Rishi Sunak warms to energy windfall tax on gas and oil giants

Rishi Sunak warms to energy windfall tax plan: Gas and oil giants may be told to pay billions to help cost of living crisis after Chancellor’s concerns over lack action from industry giants

  • Rishi Sunak orders officials to look into potential windfall tax on oil and gas firms
  • Comes after MPs repeatedly ruled out measure saying it could deter investment
  • Chancellor allegedly concerned as industry giants have not increased spending

Rishi Sunak has ordered officials to examine plans for a potential windfall tax on oil and gas giants.

Ministers have repeatedly ruled out the idea, warning it could damage investment in energy infrastructure.

But the Chancellor is said to be alarmed that industry giants have done little or nothing to increase their spending despite raking in enormous profits.

Ministers were also stunned by comments from BP chief Bernard Looney, who said his firm’s investment plans would not be affected by a windfall tax. 

Mr Looney also described his company as a ‘cash machine’.

Multiple sources said the idea of a tax grab was ‘back on the table’ to help families with the cost of living crisis without pushing public borrowing even higher.

One insider said that a one-off levy was a ‘no-brainer if the chief executives themselves are saying they have no problem with it’.

Rishi Sunak (pictured) has reportedly ordered officials to look into a potential windfall tax on oil and gas giants

BP share prices have soared this year while millions face booming energy costs amid the cost of living crisis 

Both Mr Sunak and Boris Johnson are understood to be anxious to give the oil and gas firms the opportunity to set out more ambitious plans, with further talks expected soon. (Pictured: Boris Johnson charges an electric van with CEO of BP Bernard Looney and CEO of Severn Trent Liv Garfield looking on, in July 2021) 

Both Mr Sunak and Boris Johnson are understood to be anxious to give the oil and gas firms the opportunity to set out more ambitious plans, with further talks expected soon.

But a Treasury source said that if they failed to bring forward significant extra investment then ‘nothing is off the table’.

The Treasury declined to comment on how much a windfall tax might raise.

But Labour suggested its own plans for a one-off raid on the oil and gas sector could raise £2billion. The proceeds could be used to ease the pain of an expected rise in energy bills in October.

Analysts fear a leap of as much as £600 when the price cap is next reviewed by regulators at Ofgem in the autumn.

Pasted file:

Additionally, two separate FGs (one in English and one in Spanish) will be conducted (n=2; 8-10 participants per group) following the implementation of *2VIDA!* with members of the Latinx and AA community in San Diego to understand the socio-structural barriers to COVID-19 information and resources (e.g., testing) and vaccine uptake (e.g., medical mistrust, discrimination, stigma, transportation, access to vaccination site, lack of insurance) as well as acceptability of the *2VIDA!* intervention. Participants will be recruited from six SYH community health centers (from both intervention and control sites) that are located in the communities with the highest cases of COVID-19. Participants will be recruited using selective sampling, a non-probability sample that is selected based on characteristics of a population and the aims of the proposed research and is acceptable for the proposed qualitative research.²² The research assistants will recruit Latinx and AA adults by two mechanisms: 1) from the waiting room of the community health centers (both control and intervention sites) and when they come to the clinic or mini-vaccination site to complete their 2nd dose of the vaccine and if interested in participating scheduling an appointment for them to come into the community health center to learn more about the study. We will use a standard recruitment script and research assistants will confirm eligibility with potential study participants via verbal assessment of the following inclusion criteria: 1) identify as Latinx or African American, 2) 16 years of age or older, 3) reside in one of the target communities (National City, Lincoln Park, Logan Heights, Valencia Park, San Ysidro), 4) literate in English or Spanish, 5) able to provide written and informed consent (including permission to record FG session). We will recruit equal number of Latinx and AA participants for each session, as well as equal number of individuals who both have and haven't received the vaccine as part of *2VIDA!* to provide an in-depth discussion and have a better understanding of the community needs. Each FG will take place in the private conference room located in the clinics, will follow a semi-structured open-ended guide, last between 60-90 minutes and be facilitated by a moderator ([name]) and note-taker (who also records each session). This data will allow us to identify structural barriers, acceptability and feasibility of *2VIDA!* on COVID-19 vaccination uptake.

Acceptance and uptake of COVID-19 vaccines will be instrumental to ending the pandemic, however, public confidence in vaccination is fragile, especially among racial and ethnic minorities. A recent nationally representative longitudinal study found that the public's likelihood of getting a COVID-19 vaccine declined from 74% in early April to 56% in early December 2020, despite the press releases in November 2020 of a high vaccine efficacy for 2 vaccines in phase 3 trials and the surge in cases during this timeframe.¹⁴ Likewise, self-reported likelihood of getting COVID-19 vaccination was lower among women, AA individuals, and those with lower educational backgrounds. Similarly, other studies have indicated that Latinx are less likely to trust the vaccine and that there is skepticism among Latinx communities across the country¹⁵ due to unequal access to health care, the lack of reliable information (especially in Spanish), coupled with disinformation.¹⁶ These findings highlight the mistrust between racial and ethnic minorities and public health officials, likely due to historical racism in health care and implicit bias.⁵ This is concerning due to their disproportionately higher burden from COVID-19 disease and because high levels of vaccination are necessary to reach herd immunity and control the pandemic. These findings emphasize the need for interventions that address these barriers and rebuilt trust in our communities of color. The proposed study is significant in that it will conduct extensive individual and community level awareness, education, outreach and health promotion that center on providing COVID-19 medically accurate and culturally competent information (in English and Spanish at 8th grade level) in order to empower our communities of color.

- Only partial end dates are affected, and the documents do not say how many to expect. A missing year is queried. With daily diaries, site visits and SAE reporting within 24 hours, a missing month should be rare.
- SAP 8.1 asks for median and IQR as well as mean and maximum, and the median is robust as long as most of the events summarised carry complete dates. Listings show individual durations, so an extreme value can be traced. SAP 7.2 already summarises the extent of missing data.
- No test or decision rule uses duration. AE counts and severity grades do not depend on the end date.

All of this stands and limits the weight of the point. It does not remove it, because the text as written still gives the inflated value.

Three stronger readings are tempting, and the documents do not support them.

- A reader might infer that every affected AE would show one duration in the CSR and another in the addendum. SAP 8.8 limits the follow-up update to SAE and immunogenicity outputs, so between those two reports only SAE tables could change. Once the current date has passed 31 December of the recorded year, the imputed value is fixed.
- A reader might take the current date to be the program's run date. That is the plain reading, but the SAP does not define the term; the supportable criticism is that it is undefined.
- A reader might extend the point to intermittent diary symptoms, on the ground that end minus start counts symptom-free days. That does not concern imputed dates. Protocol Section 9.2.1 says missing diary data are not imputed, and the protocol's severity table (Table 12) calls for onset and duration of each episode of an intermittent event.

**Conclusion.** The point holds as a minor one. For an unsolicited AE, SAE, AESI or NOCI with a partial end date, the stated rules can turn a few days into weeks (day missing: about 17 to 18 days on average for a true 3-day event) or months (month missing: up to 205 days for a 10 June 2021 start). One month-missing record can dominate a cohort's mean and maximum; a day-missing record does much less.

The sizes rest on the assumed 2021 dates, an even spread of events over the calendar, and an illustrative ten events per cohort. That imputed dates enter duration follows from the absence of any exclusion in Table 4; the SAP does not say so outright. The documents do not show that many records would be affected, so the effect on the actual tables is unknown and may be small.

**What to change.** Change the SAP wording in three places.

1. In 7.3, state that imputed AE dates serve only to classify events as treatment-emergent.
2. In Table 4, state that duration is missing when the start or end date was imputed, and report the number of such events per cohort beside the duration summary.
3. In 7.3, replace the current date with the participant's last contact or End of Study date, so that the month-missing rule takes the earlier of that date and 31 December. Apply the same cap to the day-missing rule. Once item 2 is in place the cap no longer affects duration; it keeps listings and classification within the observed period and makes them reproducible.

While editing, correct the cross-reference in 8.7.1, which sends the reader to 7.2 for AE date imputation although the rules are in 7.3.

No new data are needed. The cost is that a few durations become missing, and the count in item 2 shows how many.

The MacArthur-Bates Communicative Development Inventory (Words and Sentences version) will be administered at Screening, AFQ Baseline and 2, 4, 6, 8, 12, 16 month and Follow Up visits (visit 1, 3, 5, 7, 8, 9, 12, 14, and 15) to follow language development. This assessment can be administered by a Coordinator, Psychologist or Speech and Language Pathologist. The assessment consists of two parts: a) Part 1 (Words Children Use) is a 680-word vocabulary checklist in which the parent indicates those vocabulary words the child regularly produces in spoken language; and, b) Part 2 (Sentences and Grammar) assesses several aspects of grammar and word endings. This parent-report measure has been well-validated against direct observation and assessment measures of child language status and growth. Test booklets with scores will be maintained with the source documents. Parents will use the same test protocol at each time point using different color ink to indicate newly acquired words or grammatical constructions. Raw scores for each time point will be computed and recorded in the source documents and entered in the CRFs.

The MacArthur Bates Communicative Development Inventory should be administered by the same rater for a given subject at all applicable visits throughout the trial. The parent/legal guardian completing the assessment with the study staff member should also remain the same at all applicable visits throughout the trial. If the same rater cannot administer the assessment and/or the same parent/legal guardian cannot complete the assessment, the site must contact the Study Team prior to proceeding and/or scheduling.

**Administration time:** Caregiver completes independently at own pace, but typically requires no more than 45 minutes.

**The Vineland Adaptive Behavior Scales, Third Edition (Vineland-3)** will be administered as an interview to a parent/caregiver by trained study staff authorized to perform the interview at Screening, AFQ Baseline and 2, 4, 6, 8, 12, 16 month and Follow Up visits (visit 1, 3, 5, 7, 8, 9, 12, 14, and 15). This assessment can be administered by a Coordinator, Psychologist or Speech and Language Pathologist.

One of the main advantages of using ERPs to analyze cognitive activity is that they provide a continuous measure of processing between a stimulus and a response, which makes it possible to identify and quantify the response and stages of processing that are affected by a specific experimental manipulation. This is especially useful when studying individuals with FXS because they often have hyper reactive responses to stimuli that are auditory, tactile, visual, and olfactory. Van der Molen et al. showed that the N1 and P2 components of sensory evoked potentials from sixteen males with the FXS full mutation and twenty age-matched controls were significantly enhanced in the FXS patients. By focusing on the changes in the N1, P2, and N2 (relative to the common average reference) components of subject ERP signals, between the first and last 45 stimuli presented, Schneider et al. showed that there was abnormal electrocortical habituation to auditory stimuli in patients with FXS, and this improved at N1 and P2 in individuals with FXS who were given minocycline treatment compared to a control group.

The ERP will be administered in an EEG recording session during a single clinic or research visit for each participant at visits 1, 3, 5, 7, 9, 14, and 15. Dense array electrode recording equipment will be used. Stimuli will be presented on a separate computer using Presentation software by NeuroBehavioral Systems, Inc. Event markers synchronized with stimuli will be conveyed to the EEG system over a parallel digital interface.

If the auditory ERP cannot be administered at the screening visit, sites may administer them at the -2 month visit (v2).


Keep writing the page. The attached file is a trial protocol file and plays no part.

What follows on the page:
Jonathan Brearley, the watchdog’s chief executive, said the Ukraine war had left the gas market in a ‘febrile state’ and rising bills were now ‘literally a matter of life and death’. 

His warning came as:

  • The Prime Minister prepared to hold a ‘cost of living Cabinet’ in Stoke today; 
  • He told Tory MPs at a garden party in No 10 that he wanted to cut taxes; 
  • Former Cabinet minister David Davis called for an ’emergency budget’ this summer to help struggling families; 
  • Mr Johnson warned that households had to be ‘realistic’ about what the Government could do to help them; 
  • He revealed that communities willing to accept onshore wind farms could have their energy bills cut.

Both the Chancellor and the PM have been wary of the idea of a windfall tax, fearing it would drive away investment when the Government wants to scale up domestic energy supplies. There are also fears that a levy could hit dividends paid to pension funds.

Last week BP announced record profits of £4.9billion for the first three months of this year while Shell unveiled a record gain of £7.3billion. The former pledged to invest £18billion in the UK by the end of 2030 and the latter £25billion.

But a Treasury analysis of BP’s proposals is said to have concluded they have barely changed from previous plans. Overall investment in the North Sea by energy companies has fallen by 90 per cent since 2014.

A Government source said the Prime Minister remained concerned about the possible ‘downsides’ of a one-off tax, but acknowledged that failure by the energy firms to raise their investment would make the idea ‘harder to resist’.

Mr Sunak told the Mail this week he had not ruled out the idea, saying: ‘With regard to a windfall tax we keep all options on the table and what I want to see is the investment come forward. I want to see these companies investing in the UK.’

Tesco chairman John Allan has said that the case for a windfall tax was overwhelming in the face of the genuine hardship he had been seeing in stores.

Speaking at an event in Glasgow, Mr Brearley said a cancer patient had told him she felt ‘more comfortable’ in hospital because she did not have to worry about heating costs. ‘I talk to customers on a regular basis, and I know how tough rising energy prices are for many households and businesses,’ he said. ‘For some, not being able to afford rising energy bills is literally a matter of life and death.’

Last night it was reported that Mr Sunak is preparing to announce in the summer a major support package for households struggling with soaring energy bills.

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